British sprinter improves her own world record to retain her T38 100m title
Ahead of competing at the World Para Athletics Championships in Dubai, Sophie Hahn told AW that her focus was on maintaining her grand slam of major titles by gaining another gold and that a world record would be a bonus.
On Tuesday evening she achieved both, storming to a time of 12.38 to improve her own global best of 12.43 recorded in May and gain a fourth consecutive T38 100m title.
“It was incredible. I did not expect to run that time,” she said. “I wanted to win the gold but I didn’t know if the world record was possible.
“I’m so happy that all the work I have put in has paid off,” added the 22-year-old, who has been coached by 2010 Commonwealth 200m champion Leon Baptiste for the past year. “It is just amazing.
“This medal is very special to me. I need to rest up now to be ready for my 200m and make that final. It’s going to be another tough challenge but I’ll give it my all.”
A fourth world @ParaAthletics 100m gold and another world record ✅
Next up, the 200m…@SophieHahnT38 had a quick chat with @stuartweir after her 100m success in Dubai on Tuesday #Dubai2019 @BritAthletics pic.twitter.com/itsjJ9y5tX
— AW (@AthleticsWeekly) November 13, 2019
Hungary’s Ekler Luca was second in 12.89 and Australia’s Rhiannon Clarke third in 12.94 as Hahn’s British team-mates Olivia Breen and Ali Smith finished fourth and sixth respectively.
Another world record-breaker on day six of the championships was Brittni Mason as she ran 11.89 to win the T47 100m and improve on the record mark of 11.92 set by her fellow American and T46 class athlete Deja Young in the heats.
This time Young ran 11.94 for silver as South Africa’s 400m winner Anrune Weyers was third in 12.36.
Both world record-holders got gold in the T53 800m events as Canada’s Brent Lakatos claimed his 13th world title in 1:40.59, while Australia’s Madison de Rozario broke the championship record with 1:52.15 to win the women’s final.
Tunisia’s Yassine Gharbi won the T54 400m in 46.06 as GB’s Richard Chiassaro claimed bronze in 47.58.
“I’m just happy to be here after everything I’ve been through,” said Chiassaro. “To come out with a medal from it is good.
“There are some really fast guys in that race, any one of them could have come out in the medal position, so I’m really pleased with third.
“It just shows I am still medal potential after issues last year. I went from setting European records to pulling out of Europeans with illness. I’m going to relish every minute on that podium.”
Earlier in the day, Vanessa Wallace had also added to GB’s medal tally with a bronze in the F34 shot put, secured after a PB throw of 7.66m in a competition won by China’s world record-holder Zou Lijuan with a championship record of 8.76m.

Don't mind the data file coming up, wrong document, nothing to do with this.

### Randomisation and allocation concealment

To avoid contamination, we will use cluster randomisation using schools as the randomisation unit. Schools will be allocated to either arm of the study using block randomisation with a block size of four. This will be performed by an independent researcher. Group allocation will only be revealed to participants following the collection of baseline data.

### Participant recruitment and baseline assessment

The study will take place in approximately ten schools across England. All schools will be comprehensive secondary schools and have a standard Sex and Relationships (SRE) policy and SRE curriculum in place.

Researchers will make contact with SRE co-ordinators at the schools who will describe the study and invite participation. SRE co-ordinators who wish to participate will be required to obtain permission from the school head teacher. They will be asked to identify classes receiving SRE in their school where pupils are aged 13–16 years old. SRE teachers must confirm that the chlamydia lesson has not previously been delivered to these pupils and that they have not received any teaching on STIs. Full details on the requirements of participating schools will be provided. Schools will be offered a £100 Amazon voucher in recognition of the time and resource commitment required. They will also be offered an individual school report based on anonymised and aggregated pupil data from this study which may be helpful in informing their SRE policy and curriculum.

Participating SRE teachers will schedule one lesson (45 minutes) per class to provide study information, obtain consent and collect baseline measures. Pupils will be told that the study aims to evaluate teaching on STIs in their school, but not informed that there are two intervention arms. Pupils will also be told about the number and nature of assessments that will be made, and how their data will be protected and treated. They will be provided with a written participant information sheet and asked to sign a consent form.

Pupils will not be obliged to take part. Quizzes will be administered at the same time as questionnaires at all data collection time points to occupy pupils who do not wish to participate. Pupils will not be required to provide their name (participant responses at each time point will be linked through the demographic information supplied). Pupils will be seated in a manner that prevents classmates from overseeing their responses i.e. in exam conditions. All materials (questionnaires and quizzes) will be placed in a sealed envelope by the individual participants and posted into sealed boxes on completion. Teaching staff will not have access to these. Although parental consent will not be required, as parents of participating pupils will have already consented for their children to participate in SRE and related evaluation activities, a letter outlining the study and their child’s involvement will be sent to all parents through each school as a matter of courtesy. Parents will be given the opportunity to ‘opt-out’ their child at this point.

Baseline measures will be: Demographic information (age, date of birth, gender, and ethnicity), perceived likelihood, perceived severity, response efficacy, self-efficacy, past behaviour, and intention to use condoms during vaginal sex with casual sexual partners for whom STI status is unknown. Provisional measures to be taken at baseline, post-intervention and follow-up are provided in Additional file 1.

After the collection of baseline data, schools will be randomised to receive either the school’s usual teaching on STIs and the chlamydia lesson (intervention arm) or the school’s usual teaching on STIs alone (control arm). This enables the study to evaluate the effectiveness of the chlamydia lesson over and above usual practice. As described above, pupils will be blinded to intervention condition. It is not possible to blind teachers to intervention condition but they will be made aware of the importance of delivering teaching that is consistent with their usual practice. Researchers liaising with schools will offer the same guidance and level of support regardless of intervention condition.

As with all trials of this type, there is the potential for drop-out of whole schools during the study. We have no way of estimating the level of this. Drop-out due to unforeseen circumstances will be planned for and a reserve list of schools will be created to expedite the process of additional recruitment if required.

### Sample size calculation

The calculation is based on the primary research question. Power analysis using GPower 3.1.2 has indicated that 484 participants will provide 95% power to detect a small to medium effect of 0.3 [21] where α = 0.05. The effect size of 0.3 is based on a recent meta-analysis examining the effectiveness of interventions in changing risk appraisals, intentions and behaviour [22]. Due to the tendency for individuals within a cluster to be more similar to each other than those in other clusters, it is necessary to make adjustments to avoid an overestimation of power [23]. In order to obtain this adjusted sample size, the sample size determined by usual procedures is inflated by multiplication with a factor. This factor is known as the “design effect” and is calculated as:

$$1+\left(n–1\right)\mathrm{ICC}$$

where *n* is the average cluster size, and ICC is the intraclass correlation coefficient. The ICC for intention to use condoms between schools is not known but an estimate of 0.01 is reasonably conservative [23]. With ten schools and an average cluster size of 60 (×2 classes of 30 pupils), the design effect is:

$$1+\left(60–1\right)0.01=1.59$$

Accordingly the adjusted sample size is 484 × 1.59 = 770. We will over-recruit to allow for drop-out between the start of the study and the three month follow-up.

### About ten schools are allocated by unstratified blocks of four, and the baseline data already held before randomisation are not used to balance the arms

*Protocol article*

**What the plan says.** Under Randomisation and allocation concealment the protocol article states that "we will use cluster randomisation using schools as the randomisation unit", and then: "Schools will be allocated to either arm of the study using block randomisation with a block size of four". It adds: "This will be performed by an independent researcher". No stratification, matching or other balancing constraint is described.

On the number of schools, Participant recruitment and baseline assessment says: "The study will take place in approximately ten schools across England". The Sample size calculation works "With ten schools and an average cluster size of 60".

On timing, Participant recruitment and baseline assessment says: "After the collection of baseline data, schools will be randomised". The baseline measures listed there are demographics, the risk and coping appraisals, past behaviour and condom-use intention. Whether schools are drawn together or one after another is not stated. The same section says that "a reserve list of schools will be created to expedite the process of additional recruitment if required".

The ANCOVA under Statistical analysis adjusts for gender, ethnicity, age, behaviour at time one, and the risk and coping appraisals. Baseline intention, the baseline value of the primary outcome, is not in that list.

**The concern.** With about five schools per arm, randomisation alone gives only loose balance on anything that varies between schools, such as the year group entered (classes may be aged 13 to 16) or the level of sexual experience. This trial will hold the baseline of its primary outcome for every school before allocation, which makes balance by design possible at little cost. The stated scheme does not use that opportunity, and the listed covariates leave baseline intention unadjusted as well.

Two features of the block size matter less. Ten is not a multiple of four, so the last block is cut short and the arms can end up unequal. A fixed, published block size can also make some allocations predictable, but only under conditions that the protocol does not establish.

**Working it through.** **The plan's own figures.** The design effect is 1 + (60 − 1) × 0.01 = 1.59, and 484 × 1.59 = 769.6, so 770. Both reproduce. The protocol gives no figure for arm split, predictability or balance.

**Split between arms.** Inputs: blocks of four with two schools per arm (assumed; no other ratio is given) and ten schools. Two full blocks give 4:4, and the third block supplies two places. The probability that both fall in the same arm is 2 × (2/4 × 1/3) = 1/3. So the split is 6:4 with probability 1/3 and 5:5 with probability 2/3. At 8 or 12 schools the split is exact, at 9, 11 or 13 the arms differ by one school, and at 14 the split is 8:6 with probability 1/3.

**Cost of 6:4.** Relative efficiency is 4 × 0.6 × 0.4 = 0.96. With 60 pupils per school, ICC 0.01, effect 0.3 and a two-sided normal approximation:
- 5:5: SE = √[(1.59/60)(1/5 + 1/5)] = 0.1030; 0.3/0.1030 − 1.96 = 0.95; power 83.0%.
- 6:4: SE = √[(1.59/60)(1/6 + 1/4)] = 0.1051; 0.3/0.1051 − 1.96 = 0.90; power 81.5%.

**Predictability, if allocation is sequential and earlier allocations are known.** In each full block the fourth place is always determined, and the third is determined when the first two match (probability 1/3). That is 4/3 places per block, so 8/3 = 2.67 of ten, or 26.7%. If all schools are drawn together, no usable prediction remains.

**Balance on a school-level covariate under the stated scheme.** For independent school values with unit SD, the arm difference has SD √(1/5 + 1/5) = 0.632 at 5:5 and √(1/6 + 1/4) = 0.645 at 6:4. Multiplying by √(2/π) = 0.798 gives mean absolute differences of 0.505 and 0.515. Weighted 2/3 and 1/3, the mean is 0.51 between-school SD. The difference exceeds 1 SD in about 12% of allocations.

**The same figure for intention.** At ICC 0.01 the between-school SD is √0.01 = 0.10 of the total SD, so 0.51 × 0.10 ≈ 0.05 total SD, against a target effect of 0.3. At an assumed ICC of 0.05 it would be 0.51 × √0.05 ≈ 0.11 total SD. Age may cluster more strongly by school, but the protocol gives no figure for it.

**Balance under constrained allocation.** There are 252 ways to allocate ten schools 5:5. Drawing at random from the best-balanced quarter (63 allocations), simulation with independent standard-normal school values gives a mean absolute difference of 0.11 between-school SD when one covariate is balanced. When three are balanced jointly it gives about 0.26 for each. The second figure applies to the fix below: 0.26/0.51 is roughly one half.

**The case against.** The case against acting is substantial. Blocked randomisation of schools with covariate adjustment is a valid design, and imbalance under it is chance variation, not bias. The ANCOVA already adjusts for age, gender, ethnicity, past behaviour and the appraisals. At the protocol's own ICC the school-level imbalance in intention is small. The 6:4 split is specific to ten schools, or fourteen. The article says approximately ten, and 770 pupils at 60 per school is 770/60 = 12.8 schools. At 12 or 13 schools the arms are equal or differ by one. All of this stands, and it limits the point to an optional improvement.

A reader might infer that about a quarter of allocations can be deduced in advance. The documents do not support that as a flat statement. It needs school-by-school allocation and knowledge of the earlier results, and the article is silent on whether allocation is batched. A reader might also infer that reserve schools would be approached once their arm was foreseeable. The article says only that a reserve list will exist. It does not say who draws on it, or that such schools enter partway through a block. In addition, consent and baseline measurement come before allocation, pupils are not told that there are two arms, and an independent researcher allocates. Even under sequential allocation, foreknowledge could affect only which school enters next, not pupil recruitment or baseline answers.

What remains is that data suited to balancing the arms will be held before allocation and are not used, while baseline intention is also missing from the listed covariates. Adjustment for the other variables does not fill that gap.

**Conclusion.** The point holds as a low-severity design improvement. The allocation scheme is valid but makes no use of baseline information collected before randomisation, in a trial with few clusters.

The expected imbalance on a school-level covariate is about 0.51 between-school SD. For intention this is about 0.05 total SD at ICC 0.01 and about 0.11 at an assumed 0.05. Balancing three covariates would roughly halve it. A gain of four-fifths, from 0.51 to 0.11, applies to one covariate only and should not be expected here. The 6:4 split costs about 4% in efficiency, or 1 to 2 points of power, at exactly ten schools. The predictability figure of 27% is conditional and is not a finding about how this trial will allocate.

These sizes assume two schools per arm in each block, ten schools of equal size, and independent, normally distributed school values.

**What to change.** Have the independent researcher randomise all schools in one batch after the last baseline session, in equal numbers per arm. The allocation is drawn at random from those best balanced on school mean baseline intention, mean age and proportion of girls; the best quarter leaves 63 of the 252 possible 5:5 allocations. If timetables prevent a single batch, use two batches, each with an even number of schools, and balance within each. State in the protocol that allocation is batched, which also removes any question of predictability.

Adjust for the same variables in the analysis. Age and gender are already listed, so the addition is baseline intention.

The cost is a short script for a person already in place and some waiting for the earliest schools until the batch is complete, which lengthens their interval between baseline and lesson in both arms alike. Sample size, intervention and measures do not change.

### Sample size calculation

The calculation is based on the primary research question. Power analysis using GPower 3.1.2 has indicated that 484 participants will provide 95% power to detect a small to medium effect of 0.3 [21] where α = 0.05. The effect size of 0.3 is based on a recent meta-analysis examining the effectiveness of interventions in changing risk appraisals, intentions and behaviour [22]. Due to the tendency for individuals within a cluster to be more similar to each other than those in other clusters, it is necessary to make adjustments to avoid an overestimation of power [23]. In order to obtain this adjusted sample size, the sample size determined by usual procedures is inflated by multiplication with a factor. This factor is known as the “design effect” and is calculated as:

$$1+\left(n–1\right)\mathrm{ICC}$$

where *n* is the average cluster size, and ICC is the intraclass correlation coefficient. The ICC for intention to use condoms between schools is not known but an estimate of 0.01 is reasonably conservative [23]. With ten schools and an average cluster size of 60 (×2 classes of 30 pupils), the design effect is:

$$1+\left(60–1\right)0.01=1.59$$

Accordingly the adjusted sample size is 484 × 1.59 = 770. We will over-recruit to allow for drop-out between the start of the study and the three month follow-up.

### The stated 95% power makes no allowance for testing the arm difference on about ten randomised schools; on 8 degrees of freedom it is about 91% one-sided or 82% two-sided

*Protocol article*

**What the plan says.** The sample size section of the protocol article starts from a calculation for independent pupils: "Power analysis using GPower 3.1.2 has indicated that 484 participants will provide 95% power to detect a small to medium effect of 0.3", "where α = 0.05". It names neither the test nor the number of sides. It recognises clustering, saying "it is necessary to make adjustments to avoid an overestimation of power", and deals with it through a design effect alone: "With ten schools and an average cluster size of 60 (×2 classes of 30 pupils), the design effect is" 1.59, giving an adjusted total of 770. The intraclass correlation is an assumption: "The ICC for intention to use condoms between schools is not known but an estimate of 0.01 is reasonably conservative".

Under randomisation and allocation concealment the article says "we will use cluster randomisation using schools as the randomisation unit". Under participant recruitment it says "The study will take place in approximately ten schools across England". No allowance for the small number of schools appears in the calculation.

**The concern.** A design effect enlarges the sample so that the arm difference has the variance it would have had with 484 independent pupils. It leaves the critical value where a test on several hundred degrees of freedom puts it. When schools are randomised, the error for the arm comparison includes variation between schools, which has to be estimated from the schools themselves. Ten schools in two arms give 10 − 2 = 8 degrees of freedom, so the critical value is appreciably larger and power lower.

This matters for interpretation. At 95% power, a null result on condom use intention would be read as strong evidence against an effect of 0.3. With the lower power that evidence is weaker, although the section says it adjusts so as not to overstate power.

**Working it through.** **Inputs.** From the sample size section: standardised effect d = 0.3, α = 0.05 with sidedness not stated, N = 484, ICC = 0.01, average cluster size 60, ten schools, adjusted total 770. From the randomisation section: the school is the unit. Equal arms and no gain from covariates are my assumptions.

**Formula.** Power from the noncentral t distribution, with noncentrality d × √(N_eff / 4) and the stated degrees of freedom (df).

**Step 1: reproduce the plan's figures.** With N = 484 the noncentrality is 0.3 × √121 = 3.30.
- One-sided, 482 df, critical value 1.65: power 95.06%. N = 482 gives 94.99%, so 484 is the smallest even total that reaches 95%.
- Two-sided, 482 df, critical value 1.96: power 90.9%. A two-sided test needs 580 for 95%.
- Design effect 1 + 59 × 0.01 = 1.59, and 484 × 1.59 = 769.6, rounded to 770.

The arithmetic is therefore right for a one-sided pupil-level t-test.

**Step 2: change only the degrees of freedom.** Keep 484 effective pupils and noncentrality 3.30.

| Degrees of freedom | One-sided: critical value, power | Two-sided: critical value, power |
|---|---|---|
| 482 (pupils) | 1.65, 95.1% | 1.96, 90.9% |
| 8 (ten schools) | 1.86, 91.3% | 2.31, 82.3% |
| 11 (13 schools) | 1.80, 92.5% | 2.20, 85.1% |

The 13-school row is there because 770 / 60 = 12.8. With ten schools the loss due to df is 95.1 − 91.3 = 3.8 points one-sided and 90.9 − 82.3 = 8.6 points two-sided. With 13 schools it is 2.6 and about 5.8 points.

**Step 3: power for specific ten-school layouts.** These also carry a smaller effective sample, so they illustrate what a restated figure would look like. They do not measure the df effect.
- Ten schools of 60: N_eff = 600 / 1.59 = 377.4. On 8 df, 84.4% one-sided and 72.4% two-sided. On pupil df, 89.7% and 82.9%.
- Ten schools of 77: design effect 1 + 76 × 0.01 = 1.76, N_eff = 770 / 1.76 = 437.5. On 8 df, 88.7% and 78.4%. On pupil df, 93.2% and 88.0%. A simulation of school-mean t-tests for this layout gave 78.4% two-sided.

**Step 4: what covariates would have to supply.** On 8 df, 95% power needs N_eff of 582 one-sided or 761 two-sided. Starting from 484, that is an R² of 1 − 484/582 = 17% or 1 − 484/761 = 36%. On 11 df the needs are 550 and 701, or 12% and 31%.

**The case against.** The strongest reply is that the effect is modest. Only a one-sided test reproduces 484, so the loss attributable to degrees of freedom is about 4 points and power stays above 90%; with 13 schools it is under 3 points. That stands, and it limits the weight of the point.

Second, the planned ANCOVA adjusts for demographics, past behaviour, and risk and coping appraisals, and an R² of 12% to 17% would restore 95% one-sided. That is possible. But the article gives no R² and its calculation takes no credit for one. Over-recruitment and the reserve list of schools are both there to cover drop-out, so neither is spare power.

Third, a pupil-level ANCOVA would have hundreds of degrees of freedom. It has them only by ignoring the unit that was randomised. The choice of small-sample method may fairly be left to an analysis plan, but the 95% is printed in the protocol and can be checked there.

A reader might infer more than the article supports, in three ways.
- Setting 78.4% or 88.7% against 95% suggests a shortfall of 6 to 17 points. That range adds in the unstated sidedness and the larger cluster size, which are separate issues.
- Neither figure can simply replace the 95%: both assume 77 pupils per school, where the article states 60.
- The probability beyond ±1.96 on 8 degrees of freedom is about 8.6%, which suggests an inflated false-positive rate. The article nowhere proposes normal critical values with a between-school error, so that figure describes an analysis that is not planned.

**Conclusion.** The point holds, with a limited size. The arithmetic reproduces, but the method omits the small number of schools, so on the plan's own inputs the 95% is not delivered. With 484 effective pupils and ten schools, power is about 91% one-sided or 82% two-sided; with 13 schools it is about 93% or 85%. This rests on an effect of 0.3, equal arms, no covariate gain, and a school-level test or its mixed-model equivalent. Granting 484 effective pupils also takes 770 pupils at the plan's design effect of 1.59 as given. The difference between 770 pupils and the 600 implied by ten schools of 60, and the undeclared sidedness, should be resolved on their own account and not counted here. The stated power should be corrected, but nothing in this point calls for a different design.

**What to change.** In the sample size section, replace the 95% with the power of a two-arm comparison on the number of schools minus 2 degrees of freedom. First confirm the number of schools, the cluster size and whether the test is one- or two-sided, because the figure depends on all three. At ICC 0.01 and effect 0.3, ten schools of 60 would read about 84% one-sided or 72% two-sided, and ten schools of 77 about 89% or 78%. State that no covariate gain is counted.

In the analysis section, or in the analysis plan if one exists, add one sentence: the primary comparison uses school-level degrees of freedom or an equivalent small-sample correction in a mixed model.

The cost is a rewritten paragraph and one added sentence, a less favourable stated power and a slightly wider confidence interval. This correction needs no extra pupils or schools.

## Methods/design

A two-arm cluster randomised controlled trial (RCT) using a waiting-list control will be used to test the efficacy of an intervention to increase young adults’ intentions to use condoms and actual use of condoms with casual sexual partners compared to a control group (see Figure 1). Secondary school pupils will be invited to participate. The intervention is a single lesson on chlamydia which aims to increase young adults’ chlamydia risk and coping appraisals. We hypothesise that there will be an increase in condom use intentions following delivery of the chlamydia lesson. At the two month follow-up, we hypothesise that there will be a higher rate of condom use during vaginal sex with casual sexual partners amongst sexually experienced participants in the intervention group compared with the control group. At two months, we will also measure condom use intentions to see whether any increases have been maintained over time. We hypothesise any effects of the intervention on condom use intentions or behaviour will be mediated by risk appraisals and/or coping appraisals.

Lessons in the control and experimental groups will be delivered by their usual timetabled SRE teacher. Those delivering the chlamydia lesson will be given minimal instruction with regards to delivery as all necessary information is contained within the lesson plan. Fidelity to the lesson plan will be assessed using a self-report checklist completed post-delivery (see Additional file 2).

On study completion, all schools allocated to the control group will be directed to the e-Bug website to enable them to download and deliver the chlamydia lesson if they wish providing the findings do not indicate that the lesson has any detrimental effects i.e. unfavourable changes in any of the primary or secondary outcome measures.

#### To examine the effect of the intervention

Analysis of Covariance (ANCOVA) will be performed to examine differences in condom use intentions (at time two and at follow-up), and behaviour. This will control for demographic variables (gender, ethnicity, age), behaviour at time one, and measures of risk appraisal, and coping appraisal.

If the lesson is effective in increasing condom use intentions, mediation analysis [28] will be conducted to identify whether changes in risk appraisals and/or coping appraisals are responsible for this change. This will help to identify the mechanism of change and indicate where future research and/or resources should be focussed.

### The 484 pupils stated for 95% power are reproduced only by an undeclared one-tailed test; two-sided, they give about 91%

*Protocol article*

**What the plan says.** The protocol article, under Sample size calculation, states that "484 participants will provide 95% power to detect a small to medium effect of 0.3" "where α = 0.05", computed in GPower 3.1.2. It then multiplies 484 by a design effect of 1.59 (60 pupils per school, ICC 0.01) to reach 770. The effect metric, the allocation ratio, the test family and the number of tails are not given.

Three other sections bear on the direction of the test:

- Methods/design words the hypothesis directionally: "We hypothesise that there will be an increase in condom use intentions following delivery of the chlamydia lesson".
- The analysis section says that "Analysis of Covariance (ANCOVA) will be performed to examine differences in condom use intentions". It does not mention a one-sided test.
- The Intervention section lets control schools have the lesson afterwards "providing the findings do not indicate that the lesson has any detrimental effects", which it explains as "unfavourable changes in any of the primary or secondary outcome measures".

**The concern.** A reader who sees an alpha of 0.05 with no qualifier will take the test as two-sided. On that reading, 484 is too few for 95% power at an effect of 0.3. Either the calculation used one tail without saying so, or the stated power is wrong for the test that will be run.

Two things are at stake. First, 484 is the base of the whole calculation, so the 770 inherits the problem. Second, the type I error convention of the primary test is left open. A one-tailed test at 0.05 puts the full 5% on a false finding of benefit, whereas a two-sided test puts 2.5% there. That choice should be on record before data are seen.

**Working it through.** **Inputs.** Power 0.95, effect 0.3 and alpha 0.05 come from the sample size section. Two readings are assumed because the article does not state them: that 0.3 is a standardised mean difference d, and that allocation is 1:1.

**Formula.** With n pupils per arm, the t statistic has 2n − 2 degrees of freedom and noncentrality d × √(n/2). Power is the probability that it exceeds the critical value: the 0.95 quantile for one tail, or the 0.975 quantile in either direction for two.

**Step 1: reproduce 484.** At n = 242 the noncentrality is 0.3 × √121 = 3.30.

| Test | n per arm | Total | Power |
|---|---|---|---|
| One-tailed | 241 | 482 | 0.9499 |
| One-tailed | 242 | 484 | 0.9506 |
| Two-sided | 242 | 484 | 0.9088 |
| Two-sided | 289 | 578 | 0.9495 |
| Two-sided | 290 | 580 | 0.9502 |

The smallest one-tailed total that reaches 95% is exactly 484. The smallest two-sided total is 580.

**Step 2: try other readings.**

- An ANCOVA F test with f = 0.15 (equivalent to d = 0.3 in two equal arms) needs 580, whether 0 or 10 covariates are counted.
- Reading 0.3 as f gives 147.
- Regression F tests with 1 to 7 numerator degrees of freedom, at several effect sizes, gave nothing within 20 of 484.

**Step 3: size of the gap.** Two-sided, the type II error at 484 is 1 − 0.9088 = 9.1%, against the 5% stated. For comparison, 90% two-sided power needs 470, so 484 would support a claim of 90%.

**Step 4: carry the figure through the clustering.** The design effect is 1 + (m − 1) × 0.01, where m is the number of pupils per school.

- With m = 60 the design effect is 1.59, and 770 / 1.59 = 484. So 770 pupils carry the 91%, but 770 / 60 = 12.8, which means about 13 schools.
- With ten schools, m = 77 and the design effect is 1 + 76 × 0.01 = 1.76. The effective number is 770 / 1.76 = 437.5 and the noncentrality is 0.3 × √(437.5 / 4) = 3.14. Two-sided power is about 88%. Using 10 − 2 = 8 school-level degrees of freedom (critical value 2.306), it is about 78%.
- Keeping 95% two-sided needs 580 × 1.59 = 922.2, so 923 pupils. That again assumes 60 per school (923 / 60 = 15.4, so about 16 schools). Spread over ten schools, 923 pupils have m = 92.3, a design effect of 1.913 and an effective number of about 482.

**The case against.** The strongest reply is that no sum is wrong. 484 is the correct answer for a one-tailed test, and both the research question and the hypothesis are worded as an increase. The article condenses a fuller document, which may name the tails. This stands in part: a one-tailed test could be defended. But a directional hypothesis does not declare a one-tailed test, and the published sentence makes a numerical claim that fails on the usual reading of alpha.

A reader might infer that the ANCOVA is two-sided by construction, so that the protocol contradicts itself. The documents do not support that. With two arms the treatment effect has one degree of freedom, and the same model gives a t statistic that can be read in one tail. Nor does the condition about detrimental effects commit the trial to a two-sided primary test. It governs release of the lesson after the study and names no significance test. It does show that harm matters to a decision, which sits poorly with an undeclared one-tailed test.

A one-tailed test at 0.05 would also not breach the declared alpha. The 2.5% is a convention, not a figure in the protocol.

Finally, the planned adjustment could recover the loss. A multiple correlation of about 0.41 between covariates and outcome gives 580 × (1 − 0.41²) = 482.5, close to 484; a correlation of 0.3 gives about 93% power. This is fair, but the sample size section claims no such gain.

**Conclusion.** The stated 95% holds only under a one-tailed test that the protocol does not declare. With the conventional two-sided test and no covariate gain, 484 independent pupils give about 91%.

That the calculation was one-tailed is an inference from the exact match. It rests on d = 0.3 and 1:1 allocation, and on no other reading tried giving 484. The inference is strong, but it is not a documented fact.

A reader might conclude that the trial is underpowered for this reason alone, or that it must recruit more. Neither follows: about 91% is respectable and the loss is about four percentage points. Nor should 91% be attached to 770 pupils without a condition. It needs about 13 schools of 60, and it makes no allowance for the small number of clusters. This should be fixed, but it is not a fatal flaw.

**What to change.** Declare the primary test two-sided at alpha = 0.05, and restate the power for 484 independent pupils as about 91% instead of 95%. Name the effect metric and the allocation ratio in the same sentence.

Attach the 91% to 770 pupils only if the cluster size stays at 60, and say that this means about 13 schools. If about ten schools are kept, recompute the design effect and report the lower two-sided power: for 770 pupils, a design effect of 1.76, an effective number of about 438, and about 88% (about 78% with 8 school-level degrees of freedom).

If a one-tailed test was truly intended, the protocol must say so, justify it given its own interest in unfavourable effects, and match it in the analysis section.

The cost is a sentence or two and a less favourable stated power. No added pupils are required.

Brazilian athletes claimed a clean sweep in the men’s T47 100m, with Petrucio Ferreira following up his 10.42 world record in the heats with a 10.44 performance to get gold ahead of Washington Junior (10.58) and Yohansson Nascimento (10.69) as GB’s Ola Abidogun was sixth.
“This is a moment of total happiness for our country and for us,” said Ferreira. “Top three podium for Brazil and all three of us qualified to Tokyo 2020, can’t ask for more.”
Another gold for Brazil was won by Jerusa Geber dos Santos (11.80) in the women’s T11 100m, while Cuba’s Omara Durand won her 11th world title with victory in the T12 200m in 23.57.
Norway’s men’s world T12 100m record-holder Salum Ageze Kashafali, who ran 10.45 in June, broke the championship record with 10.54 to get gold.
Born in Congo, Kashafali and his family left the country in 2004 and settled in Norway and his para athletics debut came in May when he also set a world record.
Making her return to global competition after the birth of her son, Edward, in April, Britain’s double Paralympic champion Libby Clegg and her guide Thomas Somers ran 26.69 in their T11 200m heat to qualify for the semi-finals.
“It was very ropey but I’m very happy with it,” said Clegg. “It was hard work. Because I’ve not been on the international scene for so long, I was really worried going into it.
“To be honest, I wasn’t really sure if I would make it through to the semi-finals. Just to be here is just amazing. Edward is seven months old tomorrow, so I didn’t think seven months ago I would be here. It has taken a lot of hard work to get here. It’s all pretty bonkers.
“I’m hating being away from home right now but there is a goal and that is the Paralympics. At least I know I can leave him and I don’t get horrendously emotional, just a bit moody.”
Germany’s Irmgard Bensusan won the T64 100m in 12.86 as GB’s champion from London 2017, Sophie Kamlish, was sixth, while German-born Vanessa Low won the T63 long jump with a best of 4.68m while making her major championships debut for Australia.
“Australia is my new home and it’s amazing to be part of the team and celebrate now as part of this team,” said Low, who is married to fellow athlete Scott Reardon. “Competing now for the same country as my husband, representing the country where we live, is amazing.”
Ireland’s Niamh McCarthy threw 29.70m to claim bronze in a F41 discus competition won by Tunisia’s Raoua Tlili with a championship record throw of 34.48m.